IBM Watson Studio has come a long way since I first tested IBM Data Science Experience in November 2016. The new Watson Studio delivers a more collaborative, enterprise quality data science experience by serving a wider audience and providing choice, depth, and breadth of powerful functionality. If you love programming, you can keep on coding in Watson Studio Notebooks. If you prefer visual authoring, Watson Studio Dashboards, Data Refinery and Visual Modeling should delight you. In this article, we will briefly review several areas of Watson Studio and create two machine learning models to help marketing better utilize limited resources. In a future article, we will reveal our results and look at Deep Learning and other capabilities.
Watson Studio is a single environment made up of a comprehensive suite of tools on IBM Cloud that expedites the end-to-end analytics, data science and AI workflow. From an enterprise data catalog that allows organizations to efficiently store and find curated datasets to numerous analytics tools for preparing data, to creating machine learning, deep learning or optimization models, and authoring dashboards, this solution delivers. Integrated community examples provide rapid quick start solutions and inspire new data science initiatives. Let’s dive in and explore it. Watson Studio enables multidisciplinary teams across the organization to collaborate. In our scenario, the analytics, data science and web development teams will be collaborating with marketing.
After signing into IBM Cloud and selecting Watson Studio from the extensive portfolio of available services, a welcome screen appears. From here, you can create a new project or jump right into a specific Watson Studio area: Refine Data, New Notebook, Deep Learning, New Modeler Flow and New Model. We will create a new Complete project type that contains numerous tools within it for our tests.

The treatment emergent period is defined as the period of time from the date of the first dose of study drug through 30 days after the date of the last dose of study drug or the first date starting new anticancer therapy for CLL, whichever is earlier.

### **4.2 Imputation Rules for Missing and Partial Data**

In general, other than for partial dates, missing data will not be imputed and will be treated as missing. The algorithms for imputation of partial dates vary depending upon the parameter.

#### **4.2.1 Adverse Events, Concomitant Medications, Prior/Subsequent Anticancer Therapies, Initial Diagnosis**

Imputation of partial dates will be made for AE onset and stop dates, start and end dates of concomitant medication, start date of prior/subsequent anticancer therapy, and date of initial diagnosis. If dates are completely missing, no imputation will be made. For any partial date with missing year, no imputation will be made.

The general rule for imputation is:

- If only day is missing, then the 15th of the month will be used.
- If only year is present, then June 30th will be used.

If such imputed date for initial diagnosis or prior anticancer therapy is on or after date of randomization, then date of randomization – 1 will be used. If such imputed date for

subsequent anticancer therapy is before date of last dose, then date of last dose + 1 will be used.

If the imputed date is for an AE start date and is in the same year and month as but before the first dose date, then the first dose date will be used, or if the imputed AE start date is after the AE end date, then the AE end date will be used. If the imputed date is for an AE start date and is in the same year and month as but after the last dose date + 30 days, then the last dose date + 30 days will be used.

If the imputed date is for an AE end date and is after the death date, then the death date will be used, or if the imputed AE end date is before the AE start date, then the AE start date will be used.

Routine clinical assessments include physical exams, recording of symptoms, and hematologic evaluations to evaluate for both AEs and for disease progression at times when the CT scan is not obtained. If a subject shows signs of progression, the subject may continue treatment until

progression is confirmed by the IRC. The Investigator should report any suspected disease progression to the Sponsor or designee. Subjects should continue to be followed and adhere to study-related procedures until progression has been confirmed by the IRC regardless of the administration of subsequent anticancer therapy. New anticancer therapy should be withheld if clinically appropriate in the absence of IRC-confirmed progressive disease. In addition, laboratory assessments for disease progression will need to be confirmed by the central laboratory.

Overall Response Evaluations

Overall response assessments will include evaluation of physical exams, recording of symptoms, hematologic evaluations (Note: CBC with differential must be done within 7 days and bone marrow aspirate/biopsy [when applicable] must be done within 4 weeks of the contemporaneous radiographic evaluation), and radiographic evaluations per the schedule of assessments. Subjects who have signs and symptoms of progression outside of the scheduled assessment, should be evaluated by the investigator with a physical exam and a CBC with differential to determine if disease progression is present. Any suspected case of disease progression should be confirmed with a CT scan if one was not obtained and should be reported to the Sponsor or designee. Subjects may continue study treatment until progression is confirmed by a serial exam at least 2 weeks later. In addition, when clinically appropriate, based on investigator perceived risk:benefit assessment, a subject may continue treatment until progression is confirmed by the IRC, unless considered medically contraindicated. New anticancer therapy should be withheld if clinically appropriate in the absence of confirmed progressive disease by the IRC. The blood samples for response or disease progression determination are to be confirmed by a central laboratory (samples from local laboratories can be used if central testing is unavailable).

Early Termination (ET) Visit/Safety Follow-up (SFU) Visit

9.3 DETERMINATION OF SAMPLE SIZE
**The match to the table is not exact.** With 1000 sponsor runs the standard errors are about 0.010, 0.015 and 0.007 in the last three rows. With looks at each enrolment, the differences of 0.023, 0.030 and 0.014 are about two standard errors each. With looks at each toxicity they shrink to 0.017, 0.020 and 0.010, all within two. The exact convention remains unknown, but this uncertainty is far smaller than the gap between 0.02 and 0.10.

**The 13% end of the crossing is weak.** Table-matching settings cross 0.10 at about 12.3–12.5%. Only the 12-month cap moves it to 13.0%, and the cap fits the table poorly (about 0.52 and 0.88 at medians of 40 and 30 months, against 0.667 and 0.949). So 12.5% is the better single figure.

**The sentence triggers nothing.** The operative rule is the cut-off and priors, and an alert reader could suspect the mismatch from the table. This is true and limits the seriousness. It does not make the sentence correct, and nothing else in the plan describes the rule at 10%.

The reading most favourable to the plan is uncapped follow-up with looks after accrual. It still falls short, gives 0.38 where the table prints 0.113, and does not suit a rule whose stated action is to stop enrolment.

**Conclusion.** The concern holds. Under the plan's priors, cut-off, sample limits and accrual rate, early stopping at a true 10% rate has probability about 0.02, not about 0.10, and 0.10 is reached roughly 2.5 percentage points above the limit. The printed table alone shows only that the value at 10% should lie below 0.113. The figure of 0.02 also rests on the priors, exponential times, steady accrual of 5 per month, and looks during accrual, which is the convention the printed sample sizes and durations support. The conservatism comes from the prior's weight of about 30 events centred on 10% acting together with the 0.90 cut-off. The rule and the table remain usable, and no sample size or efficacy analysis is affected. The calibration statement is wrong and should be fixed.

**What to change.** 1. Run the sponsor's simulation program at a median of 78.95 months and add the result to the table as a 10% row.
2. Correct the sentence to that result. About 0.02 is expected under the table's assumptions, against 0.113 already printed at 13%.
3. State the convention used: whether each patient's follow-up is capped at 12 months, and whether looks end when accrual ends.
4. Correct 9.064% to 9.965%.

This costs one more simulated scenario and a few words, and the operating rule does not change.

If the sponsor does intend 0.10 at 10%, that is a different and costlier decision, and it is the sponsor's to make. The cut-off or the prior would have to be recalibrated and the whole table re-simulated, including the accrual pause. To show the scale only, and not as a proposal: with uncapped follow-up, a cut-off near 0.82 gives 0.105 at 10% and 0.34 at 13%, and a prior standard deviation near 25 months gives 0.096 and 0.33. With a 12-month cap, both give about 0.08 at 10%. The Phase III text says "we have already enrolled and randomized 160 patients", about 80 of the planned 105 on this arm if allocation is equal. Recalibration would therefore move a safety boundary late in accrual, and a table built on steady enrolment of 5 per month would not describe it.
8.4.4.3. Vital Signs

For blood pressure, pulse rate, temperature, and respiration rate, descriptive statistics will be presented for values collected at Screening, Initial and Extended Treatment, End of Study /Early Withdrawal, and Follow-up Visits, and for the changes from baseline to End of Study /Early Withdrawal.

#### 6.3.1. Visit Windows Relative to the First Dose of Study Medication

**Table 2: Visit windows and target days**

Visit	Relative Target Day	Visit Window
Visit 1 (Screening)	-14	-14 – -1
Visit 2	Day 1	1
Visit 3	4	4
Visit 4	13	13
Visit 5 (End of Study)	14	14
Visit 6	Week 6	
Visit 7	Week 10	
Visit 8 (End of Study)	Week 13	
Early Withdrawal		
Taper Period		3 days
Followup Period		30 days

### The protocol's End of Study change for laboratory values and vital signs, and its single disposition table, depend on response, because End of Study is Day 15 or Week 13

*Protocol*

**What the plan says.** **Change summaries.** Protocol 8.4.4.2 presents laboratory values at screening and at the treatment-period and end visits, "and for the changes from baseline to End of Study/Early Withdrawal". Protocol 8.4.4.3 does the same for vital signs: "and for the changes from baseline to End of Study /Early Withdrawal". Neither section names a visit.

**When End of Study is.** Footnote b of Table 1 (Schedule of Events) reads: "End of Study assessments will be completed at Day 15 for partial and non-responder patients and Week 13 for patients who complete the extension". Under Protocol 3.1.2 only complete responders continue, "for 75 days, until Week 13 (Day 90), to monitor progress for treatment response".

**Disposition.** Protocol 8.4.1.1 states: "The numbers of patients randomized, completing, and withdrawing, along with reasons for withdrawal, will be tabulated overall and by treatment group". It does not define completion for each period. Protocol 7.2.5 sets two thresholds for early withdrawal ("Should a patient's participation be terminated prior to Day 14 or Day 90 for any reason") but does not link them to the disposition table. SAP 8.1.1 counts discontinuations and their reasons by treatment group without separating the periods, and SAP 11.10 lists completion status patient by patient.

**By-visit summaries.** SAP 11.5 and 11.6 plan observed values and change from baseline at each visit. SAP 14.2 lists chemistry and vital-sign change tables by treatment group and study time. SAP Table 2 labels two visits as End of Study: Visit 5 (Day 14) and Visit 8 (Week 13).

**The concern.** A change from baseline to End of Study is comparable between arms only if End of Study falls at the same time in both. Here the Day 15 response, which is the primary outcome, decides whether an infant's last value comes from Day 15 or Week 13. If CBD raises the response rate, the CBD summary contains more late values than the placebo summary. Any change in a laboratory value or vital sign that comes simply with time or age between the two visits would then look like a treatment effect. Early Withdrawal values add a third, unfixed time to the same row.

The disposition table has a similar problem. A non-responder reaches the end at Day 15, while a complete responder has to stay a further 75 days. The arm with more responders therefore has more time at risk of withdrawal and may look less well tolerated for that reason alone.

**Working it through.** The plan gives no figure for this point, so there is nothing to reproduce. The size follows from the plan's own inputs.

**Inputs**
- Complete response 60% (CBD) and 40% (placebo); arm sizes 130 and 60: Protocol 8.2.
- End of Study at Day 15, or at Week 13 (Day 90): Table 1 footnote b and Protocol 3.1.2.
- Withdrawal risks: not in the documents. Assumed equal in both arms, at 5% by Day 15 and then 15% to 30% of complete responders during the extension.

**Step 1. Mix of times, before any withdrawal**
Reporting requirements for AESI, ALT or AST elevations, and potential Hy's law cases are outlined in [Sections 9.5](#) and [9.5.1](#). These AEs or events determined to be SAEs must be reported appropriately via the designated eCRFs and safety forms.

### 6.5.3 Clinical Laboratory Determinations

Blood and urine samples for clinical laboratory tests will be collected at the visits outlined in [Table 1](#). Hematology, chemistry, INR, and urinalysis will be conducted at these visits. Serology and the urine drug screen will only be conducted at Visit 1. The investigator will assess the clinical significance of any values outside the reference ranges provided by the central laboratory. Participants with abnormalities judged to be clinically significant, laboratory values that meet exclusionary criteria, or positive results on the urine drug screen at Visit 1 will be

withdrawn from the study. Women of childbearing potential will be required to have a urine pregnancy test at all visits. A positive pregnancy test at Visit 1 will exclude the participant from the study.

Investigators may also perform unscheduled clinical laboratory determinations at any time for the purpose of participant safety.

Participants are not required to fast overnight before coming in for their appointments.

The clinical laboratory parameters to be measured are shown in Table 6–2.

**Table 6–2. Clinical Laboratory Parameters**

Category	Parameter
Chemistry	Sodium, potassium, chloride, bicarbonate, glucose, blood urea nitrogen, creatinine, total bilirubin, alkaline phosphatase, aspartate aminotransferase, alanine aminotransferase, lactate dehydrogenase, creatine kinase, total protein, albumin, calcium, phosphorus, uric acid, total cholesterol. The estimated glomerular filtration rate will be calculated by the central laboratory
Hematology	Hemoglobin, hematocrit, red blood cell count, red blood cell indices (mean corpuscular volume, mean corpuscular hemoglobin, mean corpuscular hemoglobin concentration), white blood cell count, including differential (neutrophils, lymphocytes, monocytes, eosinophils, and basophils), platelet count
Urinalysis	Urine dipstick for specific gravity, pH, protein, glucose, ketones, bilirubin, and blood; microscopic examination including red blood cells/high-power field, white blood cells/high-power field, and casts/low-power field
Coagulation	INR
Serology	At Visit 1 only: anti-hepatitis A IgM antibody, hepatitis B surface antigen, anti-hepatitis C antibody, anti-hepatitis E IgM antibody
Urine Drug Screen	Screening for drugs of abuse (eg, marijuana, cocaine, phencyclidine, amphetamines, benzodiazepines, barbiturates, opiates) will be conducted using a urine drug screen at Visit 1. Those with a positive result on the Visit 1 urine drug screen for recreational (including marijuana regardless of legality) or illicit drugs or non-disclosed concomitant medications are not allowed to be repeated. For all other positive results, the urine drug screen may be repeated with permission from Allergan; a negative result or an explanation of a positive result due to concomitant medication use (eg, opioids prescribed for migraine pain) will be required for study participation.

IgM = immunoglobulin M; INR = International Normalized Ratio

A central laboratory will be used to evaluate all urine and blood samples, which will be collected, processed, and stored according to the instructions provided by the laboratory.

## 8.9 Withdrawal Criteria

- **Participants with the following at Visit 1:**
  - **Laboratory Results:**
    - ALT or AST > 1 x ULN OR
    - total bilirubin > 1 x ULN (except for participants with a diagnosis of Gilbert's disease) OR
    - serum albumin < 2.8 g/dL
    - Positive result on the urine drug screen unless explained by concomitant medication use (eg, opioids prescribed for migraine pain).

After setting up our project, we load data using the Add to Project option. Watson Studio allows import of local files, connections to databases, streaming data and publicly shared files in the linked community assets.
For our tests, we will upload two csv files to help marketing find the best prospects and channels to focus on for advertising spend. The CMO has asked us to find specific segments where they had the most success converting and how to best reach them with minimal investment through social media. One file contains collected data on News Popularity for improving content marketing engagement rates. The other file has demographic information on current buyers. After our data gets loaded into Watson Studio, the analytical fun begins! Now we can begin visually exploring it in the Dashboard tool, Jupyter notebooks or RStudio.
Visually Exploring Data with Dashboards
Watson Studio includes an interactive visual Dashboard tool for data discovery. To begin creating a Dashboard, you connect to your data asset and select a template. For our tests, we will pick the free-form single page view.
Now that we have a blank canvas, we will begin selecting columns in our data set to visually investigate. Let’s begin with Age. To see distribution and spread of values, we pick a bar chart and show counts by age value.
With the chart type selected, we drag-and-drop fields into a chart builder. To get counts, we need to summarize age values and pick the count function from the list of available options within the chart builder options.
Peeking at the preview, we do see a nice distribution of ages. We can continue to review income, cars and gender by region. Notably, dashboard charts get automatically, contextually filtered. As you click on a bubble, bar, pie chart slice or filter, all data is auto-filtered for you – no dashboard coding or mapping required. Now, we will follow the same exploratory process with the News Popularity data.
Dashboards are ideal for getting a quick overview of your data and collaborating across teams in an enterprise but they don’t provide needed statistical insight for properly preparing machine learning model data. After getting familiar with our two datasets and confirming a few questions with the other project stakeholders, we will evaluate the statistical qualities, possible outliers and other issues in an analytical notebook.
Analyzing Data with Notebooks
Watson Studio comes with pre-installed open source RStudio and Jupyter interactive analytical notebooks. Data science libraries and frameworks such as Spark MLlib, scikit-learn, XGBoost, TensorFlow, Keras, Caffe, and PyTorch are also cooked in along with IBM’s proprietary SPSS algorithms and prescriptive analytics decision optimization APIs. Jupyter notebooks support R, Python or Scala kernels for ad-hoc analysis or scheduled runs.